[6] H. Erdogan, J. R. Hershey, S. Watanabe, M. Mandel, and J. Le Roux, “Improved mvdr beamforming using singlechannel mask prediction networks,” in INTERSPEECH, Sept. 2016, pp. 1981–1985.
 [7] X. Xiao, S. Watanabe, H. Erdogan, L. Lu, J. Hershey, M. L. Seltzer, G. Chen, Y. Zhang, M. Mandel, and D. Yu, “Deep beamforming networks for multichannel speech recognition,” in IEEE Int. Conf. on Acoust., Speech Signal Process. (ICASSP), 2016, pp. 5745–5749.

[8]
T. Higuchi, N. Ito, S. Araki, T. Yoshioka, M. Delcroix, and
T. Nakatani,
“Online MVDR beamformer based on complex Gaussian mixture model with spatial prior for noise robust ASR,”
IEEE/ACM Trans. Audio, Speech, Language Process., vol. 25, no. 4, pp. 780–793, Apr. 2017. 
[9]
S. Watanabe, M. Delcroix, F. Metze, and J. R. Hershey,
New Era for Robust Speech Recognition: Exploiting Deep Learning
, Springer, 2017.  [10] T. Yoshioka, H. Erdogan, Z. Chen, and F. Alleva, “Multimicrophone neural speech separation for farfield multitalker speech recognition,” in IEEE Int. Conf. on Acoust., Speech Signal Process. (ICASSP), Apr. 2018, pp. 5739–5743.
 [11] Tsubasa Ochiai, Shinji Watanabe, Takaaki Hori, and John R. Hershey, “Multichannel endtoend speech recognition,” in Int. Conf. Mach. Learn. (ICML), Aug. 2017, pp. 2632–2641.
 [12] J. Heymann, L. Drude, C. Boeddeker, P. Hanebrink, and R. HaebUmbach, “Beamnet: Endtoend training of a beamformersupported multichannel ASR system,” in IEEE Int. Conf. on Acoust., Speech Signal Process. (ICASSP), 2017, pp. 5325–5329.
 [13] Z. Wang and D. Wang, “Allneural multichannel speech enhancement,” in Interspeech, Sept. 2018, pp. 3234–3238.
 [14] M. Togami, “Multichannel Itakura Saito distance minimization with deep neural network,” in IEEE Int. Conf. on Acoust., Speech Signal Process. (ICASSP), May 2019, pp. 536–540.

[15]
D. Griffin and J. Lim,
“Signal estimation from modified shorttime Fourier transform,”
IEEE Trans. Acoust., Speech, Signal Process., vol. 32, no. 2, pp. 236–243, Apr. 1984.  [16] J. Le Roux, N. Ono, and S. Sagayama, “Explicit consistency constraints for STFT spectrograms and their application to phase reconstruction,” in ISCA Workshop Stat. Percept. Audit. (SAPA), Sept. 2008, pp. 23–28.
 [17] Y. Masuyama, K. Yatabe, and Y. Oikawa, “Griffin–Lim like phase recovery via alternating direction method of multipliers,” IEEE Signal Process. Lett., vol. 26, no. 1, pp. 184–188, Jan. 2019.
 [18] Z. Wang, D. Wang J. Le Roux, and J. Hershey, “Endtoend speech separation with unfolded iterative phase reconstruction,” in Interspeech, Sept. 2018, pp. 2708–2712.
 [19] S. Wisdom, J. R. Hershey, K. Wilson, J. Thorpe, M. Chinen, B. Patton, and R. A. Saurous, “Differentiable consistency constraints for improved deep speech enhancement,” in IEEE Int. Conf. on Acoust., Speech Signal Process. (ICASSP), May 2019, pp. 900–904.

[20]
K. Shimada, Y. Bando, M. Mimura, K. Itoyama, K. Yoshii, and
T. Kawahara,
“Unsupervised speech enhancement based on multichannel NMFinformed beamforming for noiserobust automatic speech recognition,”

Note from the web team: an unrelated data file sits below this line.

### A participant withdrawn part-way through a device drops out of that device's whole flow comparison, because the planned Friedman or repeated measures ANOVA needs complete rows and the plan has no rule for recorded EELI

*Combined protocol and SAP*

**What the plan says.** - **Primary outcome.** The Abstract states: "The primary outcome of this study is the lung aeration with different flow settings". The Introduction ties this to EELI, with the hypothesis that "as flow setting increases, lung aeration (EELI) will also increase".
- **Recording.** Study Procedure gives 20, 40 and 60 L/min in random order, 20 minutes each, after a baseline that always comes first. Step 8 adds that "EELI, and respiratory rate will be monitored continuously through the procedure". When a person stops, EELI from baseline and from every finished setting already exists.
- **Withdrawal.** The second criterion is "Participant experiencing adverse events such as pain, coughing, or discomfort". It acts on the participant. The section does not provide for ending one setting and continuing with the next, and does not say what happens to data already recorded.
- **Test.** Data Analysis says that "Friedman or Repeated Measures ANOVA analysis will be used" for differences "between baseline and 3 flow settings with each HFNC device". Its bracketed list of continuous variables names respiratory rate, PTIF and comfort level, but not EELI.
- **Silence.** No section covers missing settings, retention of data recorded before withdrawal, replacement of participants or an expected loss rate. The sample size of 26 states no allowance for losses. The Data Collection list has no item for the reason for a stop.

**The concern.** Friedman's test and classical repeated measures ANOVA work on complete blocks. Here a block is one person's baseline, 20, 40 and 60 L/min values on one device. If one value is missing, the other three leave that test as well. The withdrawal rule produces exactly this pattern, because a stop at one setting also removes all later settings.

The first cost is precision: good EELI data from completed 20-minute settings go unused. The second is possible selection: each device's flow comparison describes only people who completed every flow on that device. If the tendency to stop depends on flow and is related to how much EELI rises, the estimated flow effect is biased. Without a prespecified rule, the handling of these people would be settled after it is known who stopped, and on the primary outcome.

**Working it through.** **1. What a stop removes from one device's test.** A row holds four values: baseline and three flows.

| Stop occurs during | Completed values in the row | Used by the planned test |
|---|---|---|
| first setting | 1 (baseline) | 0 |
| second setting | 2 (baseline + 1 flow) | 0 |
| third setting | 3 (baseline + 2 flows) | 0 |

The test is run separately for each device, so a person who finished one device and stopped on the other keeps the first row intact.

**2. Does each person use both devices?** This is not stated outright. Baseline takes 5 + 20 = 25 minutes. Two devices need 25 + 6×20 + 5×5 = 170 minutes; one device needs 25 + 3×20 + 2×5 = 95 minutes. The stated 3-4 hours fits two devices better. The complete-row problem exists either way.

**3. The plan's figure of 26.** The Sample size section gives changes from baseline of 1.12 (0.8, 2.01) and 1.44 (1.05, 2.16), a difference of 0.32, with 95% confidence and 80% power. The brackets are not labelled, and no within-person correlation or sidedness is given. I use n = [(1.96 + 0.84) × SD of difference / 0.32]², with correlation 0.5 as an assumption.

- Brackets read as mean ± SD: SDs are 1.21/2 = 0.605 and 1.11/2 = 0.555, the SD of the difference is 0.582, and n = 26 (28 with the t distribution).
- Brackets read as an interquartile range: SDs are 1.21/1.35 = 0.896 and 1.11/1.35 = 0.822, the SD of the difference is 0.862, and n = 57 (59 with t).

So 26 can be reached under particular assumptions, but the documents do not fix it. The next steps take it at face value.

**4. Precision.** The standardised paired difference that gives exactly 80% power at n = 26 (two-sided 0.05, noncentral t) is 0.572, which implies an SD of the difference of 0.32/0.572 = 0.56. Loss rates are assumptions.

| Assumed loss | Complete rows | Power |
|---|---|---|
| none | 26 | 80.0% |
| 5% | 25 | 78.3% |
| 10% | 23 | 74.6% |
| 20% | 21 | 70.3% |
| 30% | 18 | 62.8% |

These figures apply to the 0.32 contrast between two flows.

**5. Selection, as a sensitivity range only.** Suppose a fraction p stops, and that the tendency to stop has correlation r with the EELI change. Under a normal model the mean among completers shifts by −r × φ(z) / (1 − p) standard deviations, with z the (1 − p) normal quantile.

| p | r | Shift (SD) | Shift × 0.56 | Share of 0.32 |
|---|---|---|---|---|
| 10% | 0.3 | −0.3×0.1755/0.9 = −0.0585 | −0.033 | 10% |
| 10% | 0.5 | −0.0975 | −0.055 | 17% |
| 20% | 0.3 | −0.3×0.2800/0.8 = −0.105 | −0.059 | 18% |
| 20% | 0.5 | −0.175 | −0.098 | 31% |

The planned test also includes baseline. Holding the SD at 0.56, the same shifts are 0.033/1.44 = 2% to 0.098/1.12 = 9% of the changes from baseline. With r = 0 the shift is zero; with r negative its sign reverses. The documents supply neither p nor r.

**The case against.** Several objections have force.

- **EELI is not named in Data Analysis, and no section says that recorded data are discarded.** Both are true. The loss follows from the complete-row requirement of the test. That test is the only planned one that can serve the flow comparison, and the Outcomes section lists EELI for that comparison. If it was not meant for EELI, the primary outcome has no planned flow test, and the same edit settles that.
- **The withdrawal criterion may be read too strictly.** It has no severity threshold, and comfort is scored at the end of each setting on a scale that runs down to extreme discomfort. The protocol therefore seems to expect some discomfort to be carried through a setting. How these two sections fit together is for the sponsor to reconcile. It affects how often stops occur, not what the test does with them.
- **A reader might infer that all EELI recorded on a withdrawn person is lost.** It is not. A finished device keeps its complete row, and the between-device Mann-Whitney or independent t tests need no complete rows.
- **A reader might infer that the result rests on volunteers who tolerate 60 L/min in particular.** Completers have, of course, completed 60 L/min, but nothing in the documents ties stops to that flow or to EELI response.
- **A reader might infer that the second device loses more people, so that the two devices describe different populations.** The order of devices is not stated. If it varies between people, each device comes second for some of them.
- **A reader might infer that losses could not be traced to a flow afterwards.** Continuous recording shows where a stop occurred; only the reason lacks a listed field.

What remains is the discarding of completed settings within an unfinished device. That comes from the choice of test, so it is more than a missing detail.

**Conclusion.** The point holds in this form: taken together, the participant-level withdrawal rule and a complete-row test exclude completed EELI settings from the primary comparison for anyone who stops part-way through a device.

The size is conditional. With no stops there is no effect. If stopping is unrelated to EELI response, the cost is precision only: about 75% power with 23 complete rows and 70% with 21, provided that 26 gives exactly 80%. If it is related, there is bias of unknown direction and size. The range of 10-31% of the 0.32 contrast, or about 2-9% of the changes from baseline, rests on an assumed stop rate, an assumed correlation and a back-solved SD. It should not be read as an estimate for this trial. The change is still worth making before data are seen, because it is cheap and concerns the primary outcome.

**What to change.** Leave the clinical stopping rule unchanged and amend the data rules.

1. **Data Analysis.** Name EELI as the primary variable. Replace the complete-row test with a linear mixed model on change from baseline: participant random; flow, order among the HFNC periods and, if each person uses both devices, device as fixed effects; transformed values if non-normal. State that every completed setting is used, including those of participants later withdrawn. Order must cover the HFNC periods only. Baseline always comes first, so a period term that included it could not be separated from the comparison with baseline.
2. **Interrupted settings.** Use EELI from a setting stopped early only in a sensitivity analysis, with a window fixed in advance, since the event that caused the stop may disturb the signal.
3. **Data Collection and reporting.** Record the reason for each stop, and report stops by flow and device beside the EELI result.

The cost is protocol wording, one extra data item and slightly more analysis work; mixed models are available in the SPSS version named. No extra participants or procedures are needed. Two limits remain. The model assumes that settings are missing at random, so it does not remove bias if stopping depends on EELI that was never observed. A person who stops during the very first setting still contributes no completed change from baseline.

IEEE/ACM Trans. Audio, Speech, Lang. Process., vol. 27, no. 5, pp. 960–971, May 2019.  [21] N. Q. K. Duong, E. Vincent, and R. Gribonval, “Underdetermined reverberant audio source separation using a fullrank spatial covariance model,” IEEE Trans Audio, Speech, Lang. Process., vol. 18, no. 7, pp. 1830–1840, Sept. 2010.

[22]
Y. Masuyama, M. Togami, and T. Komatsu,
“Multichannel loss function for supervised speech source separation by maskbased beamforming,”
in Interspeech, Sept. 2019.  [23] J. S. Garofolo, L. F. Lamel, W. M. Fisher, J. G Fiscus, and D. S. Pallett, “DARPA TIMIT acousticphonetic continous speech corpus CDROM,” 1993.
 [24] J. Thiemann, N. Ito, and E. Vincent, “The diverse environments multichannel acoustic noise database: A database of multichannel environmental noise recording,” J. Acoust. Soc. Am., vol. 133, no. 5, pp. 3591–3591, 2013.
 [25] E. Hadad, F. Heese, P. Vary, and S. Gannot, “Multichannel audio database in various acoustic environments,” in Int. Workshop Acoust. Signal Enhance. (IWAENC), Sept. 2014, pp. 31–317.

[26]
H. Erdogan, J. R. Hershey, S. Watanabe, and J. Le Roux,
“Phasesensitive and recognitionboosted speech separation using deep recurrent neural networks,”
in IEEE Int. Conf. on Acoust., Speech Signal Process. (ICASSP), Apr. 2015, pp. 708–712.  [27] A. A. Nugraha, A. Liutkus, and E. Vincent, “Multichannel audio source separation with deep neural networks,” in IEEE Int. Conf. on Acoust., Speech Signal Process. (ICASSP), Sept. 2016, vol. 24, pp. 1652–1664.
 [28] N. Makishima, S. Mogami, N. Takamune, D. Kitamura, H. Sumino, S. Takamichi, H. Saruwatari, and N. Ono, “Independent deeply learned matrix analysis for determined audio source separation,” IEEE/ACM Trans. Audio, Speech Lang.Process., vol. 27, no. 10, pp. 1601–1615, Oct. 2019.
 [29] Z. Wang, J. Le Roux, and J. R. Hershey, “Multichannel deep clustering: Discriminative spectral and spatial embeddings for speakerindependent speech separation,” in IEEE Int. Conf. on Acoust., Speech Signal Process. (ICASSP), Apr. 2018, pp. 1–5.
Comments
There are no comments yet.